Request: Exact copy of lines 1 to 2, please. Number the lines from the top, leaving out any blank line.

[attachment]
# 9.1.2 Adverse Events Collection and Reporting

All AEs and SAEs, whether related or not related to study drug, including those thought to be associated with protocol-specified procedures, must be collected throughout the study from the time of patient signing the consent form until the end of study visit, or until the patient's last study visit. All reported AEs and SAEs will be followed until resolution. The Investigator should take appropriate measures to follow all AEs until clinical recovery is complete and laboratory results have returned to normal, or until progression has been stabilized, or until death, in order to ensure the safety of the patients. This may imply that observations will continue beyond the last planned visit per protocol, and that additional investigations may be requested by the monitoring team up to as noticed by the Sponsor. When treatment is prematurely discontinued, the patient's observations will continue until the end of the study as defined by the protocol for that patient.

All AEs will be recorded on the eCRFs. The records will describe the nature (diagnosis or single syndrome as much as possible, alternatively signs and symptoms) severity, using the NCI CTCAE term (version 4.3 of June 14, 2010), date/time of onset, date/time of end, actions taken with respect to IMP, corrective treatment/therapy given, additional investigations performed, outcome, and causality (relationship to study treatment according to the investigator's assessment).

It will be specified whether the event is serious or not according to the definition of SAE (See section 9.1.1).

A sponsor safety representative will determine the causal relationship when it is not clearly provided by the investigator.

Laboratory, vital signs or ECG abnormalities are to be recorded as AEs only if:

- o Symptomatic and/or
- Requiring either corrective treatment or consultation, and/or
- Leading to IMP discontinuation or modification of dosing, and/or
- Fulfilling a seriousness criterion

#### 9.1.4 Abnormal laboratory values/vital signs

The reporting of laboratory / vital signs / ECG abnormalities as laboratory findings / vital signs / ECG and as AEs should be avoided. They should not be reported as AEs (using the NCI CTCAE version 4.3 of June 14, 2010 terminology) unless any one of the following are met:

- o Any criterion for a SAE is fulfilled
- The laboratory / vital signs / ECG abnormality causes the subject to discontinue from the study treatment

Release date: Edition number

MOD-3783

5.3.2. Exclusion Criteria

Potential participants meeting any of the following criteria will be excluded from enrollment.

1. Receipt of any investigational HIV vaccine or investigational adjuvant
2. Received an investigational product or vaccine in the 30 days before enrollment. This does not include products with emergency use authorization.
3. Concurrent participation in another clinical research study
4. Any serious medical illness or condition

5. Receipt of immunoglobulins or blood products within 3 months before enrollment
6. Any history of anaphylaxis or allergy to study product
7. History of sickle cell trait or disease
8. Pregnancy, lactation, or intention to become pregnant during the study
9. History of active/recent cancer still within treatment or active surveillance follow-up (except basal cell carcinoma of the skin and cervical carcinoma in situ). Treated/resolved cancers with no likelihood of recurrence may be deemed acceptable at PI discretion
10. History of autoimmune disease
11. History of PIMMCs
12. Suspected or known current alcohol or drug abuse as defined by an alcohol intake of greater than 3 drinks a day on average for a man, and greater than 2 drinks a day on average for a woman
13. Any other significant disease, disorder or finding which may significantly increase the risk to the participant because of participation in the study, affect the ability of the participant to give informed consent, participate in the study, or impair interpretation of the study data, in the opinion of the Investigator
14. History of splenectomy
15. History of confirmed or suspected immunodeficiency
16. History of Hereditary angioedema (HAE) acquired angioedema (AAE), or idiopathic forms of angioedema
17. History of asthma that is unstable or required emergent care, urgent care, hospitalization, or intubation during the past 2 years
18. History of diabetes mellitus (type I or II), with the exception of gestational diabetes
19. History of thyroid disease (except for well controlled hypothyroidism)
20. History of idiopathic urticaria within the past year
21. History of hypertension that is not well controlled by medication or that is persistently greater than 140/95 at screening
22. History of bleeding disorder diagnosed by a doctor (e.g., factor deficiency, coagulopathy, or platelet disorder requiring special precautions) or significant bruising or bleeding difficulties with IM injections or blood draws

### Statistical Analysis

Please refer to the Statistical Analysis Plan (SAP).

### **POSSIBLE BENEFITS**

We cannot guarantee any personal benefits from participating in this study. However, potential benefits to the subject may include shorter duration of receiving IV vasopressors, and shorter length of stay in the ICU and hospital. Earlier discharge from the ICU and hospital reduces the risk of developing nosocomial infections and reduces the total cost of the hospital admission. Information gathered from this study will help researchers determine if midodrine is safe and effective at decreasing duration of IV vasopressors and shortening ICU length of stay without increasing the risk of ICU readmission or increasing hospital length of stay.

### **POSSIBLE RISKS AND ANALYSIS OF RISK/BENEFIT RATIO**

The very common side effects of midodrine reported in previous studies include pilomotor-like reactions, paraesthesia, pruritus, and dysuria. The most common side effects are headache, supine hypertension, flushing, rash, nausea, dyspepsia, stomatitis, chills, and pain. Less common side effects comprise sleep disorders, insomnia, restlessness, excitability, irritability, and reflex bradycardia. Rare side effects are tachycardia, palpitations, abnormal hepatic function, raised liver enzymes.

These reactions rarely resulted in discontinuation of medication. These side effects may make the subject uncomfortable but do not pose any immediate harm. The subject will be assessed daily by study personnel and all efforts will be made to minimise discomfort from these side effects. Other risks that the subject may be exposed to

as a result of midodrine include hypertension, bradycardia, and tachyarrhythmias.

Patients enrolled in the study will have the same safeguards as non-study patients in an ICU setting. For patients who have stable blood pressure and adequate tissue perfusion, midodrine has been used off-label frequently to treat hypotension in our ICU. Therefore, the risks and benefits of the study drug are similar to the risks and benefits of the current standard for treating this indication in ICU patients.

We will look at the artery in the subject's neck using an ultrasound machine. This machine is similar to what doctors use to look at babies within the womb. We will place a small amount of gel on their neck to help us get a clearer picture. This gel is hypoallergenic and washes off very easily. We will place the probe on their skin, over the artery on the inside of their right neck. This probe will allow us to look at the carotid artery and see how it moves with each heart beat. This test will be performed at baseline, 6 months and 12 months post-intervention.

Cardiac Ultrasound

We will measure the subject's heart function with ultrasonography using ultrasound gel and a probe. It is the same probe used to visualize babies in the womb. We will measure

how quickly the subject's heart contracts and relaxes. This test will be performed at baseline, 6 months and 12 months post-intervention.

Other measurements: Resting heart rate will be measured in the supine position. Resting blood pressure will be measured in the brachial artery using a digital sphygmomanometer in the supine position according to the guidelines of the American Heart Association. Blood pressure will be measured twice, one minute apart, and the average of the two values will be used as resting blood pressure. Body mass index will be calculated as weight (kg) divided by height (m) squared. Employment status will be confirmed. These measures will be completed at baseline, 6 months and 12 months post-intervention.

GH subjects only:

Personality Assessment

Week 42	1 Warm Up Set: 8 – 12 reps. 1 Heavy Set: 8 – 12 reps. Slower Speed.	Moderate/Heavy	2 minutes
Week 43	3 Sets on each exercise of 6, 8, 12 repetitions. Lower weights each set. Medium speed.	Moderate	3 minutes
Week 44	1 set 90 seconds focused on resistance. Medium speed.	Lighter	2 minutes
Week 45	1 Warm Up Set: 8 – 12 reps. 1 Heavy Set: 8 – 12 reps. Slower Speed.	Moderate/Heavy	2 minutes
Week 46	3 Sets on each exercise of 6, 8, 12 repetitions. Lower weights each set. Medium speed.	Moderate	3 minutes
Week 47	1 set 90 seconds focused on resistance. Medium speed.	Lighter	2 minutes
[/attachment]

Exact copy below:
# 9.1.2 Adverse Events Collection and Reporting

All AEs and SAEs, whether related or not related to study drug, including those thought to be associated with protocol-specified procedures, must be collected throughout the study from the time of patient signing the consent form until the end of study visit, or until the patient's last study visit. All reported AEs and SAEs will be followed until resolution. The Investigator should take appropriate measures to follow all AEs until clinical recovery is complete and laboratory results have returned to normal, or until progression has been stabilized, or until death, in order to ensure the safety of the patients. This may imply that observations will continue beyond the last planned visit per protocol, and that additional investigations may be requested by the monitoring team up to as noticed by the Sponsor. When treatment is prematurely discontinued, the patient's observations will continue until the end of the study as defined by the protocol for that patient.